In the first year of the pandemic alone, the rates of the already-common conditions such as depression and anxiety went up by more than 25 per cent
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About one in eight people in the world live with a mental disorder, said the World Health Organisation (WHO) in a landmark report 'World mental health report: Transforming mental health for all', released on Friday urging countries to accelerate efforts for transforming mental healthcare.
Even before the pandemic, in 2019, the number of people living with a mental disorder was nearly a billion, including 14 per cent of the world's adolescents, a number that has been exacerbated by the Covid-19 pandemic in the last two years.
In the first year of the pandemic alone, the rates of the already-common conditions such as depression and anxiety went up by more than 25 per cent.
The WHO report revealed that on average, countries dedicate less than 2 per cent of their healthcare budgets to mental health.
As a result, just a small fraction of people in need get access to effective, affordable and quality mental health care.
The report urges mental health decision makers and advocates to step up commitment and action to change attitudes, actions and approaches to mental health, its determinants and mental health care.
"Everyone's life touches someone with a mental health condition. Investment into mental health is an investment into a better life and future for all," said WHO Director-General Dr Tedros Adhanom Ghebreyesus, in a statement.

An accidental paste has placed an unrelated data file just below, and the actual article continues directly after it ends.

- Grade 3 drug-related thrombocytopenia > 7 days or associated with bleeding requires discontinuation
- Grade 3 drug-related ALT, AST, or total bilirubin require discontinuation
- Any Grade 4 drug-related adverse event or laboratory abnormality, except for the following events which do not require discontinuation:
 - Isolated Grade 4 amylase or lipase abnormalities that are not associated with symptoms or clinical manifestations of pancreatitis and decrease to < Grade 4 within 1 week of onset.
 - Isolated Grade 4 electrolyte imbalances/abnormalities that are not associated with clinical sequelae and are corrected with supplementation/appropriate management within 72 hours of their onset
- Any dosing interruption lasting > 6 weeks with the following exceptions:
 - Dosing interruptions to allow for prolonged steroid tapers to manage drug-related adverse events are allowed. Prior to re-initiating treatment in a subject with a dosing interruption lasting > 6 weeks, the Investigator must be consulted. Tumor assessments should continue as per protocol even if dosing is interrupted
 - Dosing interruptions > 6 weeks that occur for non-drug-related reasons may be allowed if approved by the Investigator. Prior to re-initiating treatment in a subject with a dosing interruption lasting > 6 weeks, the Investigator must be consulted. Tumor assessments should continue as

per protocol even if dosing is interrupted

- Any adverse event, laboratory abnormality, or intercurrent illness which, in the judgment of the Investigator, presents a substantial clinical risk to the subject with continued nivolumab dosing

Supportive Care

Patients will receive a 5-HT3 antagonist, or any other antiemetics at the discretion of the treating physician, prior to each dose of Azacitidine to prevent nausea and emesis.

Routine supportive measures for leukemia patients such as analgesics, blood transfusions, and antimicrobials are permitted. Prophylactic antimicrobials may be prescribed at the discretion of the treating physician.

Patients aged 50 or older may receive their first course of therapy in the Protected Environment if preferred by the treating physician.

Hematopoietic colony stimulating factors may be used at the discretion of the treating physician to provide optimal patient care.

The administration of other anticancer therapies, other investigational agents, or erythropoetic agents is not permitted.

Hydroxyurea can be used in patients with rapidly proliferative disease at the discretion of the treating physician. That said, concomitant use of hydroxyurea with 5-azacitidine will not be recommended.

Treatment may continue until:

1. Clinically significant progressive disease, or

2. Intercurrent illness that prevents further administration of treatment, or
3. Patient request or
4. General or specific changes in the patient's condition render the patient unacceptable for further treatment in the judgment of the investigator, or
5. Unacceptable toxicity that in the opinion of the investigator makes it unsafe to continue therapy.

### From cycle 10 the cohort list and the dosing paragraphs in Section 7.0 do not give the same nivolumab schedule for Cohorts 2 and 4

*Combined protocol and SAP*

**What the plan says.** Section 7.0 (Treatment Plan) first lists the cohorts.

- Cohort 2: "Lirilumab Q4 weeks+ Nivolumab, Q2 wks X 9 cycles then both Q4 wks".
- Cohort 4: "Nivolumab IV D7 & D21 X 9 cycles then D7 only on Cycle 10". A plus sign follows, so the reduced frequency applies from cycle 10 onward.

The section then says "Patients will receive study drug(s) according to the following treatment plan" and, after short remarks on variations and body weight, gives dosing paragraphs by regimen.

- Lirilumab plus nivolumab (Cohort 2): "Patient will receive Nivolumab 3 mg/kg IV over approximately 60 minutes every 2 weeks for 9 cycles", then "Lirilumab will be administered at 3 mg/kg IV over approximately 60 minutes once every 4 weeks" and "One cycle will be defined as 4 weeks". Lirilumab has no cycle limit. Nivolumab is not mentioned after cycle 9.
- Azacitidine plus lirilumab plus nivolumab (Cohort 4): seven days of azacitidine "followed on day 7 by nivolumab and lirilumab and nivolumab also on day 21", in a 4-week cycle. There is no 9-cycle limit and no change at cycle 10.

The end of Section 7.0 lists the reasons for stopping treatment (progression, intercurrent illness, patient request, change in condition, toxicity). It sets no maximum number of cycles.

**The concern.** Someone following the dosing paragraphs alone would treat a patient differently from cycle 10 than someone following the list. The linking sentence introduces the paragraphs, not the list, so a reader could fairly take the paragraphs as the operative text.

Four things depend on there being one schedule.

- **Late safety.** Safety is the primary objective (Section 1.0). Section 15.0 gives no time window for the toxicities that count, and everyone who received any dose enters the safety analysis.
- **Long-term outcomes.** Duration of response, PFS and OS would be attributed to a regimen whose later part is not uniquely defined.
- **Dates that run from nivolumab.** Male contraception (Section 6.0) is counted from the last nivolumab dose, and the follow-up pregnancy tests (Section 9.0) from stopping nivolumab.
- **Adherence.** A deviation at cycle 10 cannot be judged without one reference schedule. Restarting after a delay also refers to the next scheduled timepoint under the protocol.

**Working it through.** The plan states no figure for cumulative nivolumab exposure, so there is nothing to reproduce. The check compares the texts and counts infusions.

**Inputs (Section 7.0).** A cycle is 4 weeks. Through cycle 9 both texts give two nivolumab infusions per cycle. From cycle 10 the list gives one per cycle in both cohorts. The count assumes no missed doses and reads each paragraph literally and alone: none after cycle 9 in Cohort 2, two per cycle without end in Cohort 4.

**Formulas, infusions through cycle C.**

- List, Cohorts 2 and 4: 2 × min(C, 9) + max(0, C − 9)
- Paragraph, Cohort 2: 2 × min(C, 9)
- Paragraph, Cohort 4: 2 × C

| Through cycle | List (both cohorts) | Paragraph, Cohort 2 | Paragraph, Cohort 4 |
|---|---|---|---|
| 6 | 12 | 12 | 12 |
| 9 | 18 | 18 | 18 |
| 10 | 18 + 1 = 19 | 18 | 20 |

The report also called to end stigma, discrimination and human rights violations against people with mental health conditions, with 20 countries still criminalising attempted suicide.
It noted that globally, there may be 20 suicide attempts to every one death, and yet suicide accounts for more than one in every 100 deaths. It is a major cause of death among young people.
Mental disorders are also the leading cause of years lived with disability (YLDs), accounting for one in every six YLDs globally.
Schizophrenia, which occurs in approximately 1 in 200 adults, is a primary concern: in its acute states it is the most impairing of all health conditions.
Besides affecting the quality of life, mental health conditions also have "enormous" economic consequences, with productivity losses significantly outstripping the direct costs of care, the report said.
"The inextricable links between mental health and public health, human rights and socioeconomic development mean that transforming policy and practice in mental health can deliver real, substantive benefits for individuals, communities and countries everywhere," Ghebreyesus said.
The report urges all countries to accelerate their implementation of the Comprehensive mental health action plan 2013-2030.
It makes several recommendations for action, including stepping up investments in mental health, reducing risks, building resilience and dismantling barriers that stop people with mental health conditions from participating fully in society, and diversifying and scaling up care options for all mental health conditions.
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